A “crippling” and “historic” blizzard is set to strike the New England region this afternoon all the way through Tuesday night, according to New Haven city officials.
The area was originally under blizzard watch for the weekend and early yesterday morning, but a blizzard warning has since been issued for New York City, northeastern New Jersey, Long Island, the Lower Hudson Valley of New York and the southern half of Connecticut, including the Elm City. According to the National Weather Service, snowfall is expected to start around noon Monday, intensifying and reaching a moderate level during the afternoon. By nightfall, the snow will intensify at a rate of two to three inches per hour, and will be accompanied by strong, gusty winds reaching up to 60 miles per hour. Blizzard conditions can be expected overnight, extending through Tuesday.
New Haven’s Deputy Director of Operations of the Emergency Operations Center Rick Fontana said that both the city of New Haven and the University are working to prepare for the 24 to 36 inches of total snow expected, with potentially higher amounts of 40 inches in some areas under blizzard warning.
“We will leave no stone unturned in this storm,” Fontana said. “We will ensure that public safety is first and foremost, and we will have an adequate amount of equipment to deal with the storm.”
Fontana explained that this storm is different than what they are used to seeing. New Haven typically does not fall under blizzard conditions, and because of the rate of snowfall and the very fast wind gusts, Fontana dubbed it a “historic” blizzard.
New Haven residents can expect an emergency parking ban in the city tomorrow, Fontana added. Cars will only be allowed to park on the sides of the street with even address numbers to ensure that snow trucks can circulate through the city. On snow routes, residents will not be allowed to park on either side. Additionally, a phone line will be up and running to provide residents with periodic updates, while messages alerting residents about street sweeping and parking bans will be sent via the city’s alert system, according to Fonatna.
On top of these customary measures, new procedures have been implemented this year, Fontana said. The city fleet features nine new snow trucks, as well as a 10-foot wide snow blower that blows snow into a trailer dump instead of plowing it. Fontana said residents also could expect to be given more updates on parking bans and alternative parking options in school lots.
“Once the snow really gets under way around rush hour, we expect it will continue to snow right through a good part of Tuesday,” Fontana said.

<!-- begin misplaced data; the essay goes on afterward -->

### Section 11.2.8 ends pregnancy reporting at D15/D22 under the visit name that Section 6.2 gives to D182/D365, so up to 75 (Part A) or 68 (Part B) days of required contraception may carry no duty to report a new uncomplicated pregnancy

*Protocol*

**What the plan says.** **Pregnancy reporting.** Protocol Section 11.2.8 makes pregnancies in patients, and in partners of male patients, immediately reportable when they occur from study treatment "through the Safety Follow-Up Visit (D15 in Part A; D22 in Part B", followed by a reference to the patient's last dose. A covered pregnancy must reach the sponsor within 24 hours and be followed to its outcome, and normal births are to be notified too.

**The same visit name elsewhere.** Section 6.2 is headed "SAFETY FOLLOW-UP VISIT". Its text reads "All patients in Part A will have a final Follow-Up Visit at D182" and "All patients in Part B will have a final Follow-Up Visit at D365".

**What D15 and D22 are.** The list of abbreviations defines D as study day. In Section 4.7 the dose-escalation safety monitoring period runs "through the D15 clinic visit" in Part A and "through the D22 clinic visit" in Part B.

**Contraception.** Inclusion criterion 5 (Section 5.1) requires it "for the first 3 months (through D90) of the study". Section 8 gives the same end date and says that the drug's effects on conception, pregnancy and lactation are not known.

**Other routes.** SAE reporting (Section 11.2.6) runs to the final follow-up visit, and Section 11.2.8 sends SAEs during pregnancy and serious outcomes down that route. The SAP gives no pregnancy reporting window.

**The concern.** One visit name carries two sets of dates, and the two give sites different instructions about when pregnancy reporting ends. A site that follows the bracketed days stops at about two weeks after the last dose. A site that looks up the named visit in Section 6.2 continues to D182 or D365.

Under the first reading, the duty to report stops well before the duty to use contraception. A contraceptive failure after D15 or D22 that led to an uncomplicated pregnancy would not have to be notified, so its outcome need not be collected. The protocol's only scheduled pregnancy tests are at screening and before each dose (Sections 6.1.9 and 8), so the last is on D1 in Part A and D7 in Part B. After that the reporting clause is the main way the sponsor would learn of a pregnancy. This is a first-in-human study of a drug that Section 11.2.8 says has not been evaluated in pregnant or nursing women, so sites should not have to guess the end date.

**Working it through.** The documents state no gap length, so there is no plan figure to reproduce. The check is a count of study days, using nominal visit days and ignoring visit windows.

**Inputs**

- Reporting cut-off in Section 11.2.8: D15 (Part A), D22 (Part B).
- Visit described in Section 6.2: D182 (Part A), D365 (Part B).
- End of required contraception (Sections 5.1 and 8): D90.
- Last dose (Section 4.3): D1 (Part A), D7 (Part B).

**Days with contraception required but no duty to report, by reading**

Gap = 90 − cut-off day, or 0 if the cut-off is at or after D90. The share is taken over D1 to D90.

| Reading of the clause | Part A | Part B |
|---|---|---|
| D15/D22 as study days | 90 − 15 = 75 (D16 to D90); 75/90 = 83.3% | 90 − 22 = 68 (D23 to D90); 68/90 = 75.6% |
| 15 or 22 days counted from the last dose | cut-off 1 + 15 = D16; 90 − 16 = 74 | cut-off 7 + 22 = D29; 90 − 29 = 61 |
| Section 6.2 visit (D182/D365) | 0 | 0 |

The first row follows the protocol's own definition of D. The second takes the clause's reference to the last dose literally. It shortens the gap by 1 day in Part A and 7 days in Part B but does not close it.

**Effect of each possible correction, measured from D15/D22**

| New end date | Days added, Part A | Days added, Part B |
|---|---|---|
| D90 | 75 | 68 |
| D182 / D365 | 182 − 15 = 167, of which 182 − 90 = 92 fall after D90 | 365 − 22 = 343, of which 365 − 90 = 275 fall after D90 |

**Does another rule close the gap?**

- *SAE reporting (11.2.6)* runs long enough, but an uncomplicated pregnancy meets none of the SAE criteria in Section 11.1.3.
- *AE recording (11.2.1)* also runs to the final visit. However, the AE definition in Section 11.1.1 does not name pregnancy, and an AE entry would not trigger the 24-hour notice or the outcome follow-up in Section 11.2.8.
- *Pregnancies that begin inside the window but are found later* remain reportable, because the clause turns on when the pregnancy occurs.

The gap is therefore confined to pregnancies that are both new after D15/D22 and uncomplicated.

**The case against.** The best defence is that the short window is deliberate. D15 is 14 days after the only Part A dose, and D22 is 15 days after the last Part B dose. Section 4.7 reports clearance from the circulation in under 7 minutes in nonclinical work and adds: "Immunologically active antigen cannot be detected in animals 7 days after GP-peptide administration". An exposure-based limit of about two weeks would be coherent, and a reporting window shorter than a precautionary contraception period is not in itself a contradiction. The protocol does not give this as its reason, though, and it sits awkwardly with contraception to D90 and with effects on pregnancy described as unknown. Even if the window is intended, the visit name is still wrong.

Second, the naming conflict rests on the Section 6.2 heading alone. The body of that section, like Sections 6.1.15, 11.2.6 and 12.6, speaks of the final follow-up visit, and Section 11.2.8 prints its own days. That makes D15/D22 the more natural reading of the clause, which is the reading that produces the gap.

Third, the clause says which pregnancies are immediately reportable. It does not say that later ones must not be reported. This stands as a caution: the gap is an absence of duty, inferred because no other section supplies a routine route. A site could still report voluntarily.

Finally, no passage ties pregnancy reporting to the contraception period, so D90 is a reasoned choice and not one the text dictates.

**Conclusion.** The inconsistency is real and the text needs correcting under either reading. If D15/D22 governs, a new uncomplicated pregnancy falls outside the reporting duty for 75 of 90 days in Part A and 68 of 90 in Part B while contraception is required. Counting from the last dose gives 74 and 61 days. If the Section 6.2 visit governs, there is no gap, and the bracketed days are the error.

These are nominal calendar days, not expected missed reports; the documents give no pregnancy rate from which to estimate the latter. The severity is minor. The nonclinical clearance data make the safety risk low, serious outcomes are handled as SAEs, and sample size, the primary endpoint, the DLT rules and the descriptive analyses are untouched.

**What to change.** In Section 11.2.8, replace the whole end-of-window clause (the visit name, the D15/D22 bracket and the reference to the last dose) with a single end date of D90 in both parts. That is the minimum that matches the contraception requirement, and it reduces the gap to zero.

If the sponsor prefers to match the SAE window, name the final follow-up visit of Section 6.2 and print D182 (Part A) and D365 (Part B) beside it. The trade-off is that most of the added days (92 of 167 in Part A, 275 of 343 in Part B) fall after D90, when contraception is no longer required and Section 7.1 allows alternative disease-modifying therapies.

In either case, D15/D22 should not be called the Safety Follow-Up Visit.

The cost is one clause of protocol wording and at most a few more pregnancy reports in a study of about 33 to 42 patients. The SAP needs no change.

In anticipation of the blizzard, public schools in New Haven will close two hours earlier today to help parents and students avoid the storm.
The University has also been preparing for the oncoming storm. The Emergency Operations Team, which includes Yale Dining, Facilities, Transit, Health, Security and Police has a plan in place and is ready for the storm, Director of Emergency Management Maria Bouffard said. Facilities is prepared to remove the snow, and Dining is making provisions to ensure food continues to be served.
Despite the severity of the blizzard, it is still unclear whether classes will be affected.
“Any discussion as to whether there’s going to be a delayed opening or cancellation or any interruption in the University will be made tomorrow,” Bouffard said.
Nonetheless, in 2013, when the Elm City experienced 34 inches of snow in the course of 24 hours, school administrators decided to close school for two days — the first time the University decided to cancel classes due to snow since 1978. That storm was the worst since 1897.
University President Peter Salovey and Provost Benjamin Polak will make the ultimate decision this year, weighing the severity and timing of the blizzard. Bouffard explained that Yale provides essential services — such as dining facilities and critical research — which makes it difficult to cancel classes.
Ezra Stiles College Master Stephen Pitti ’91, however, emailed his students that they should be prepared for possible interruptions to their schedules.
Officials in the New England area are also aware of the incoming blizzard. In New York, Mayor Bill de Blasio told The New York Times that today’s storm would be “one of the biggest storms to ever strike New York City,” and that citizens should “prepare for something worse than we have seen before.” He added that schools in the city would most likely be closed on Tuesday.
New York Governor Andrew Cuomo also warned that several major highways in New York might be closed, according to the Times.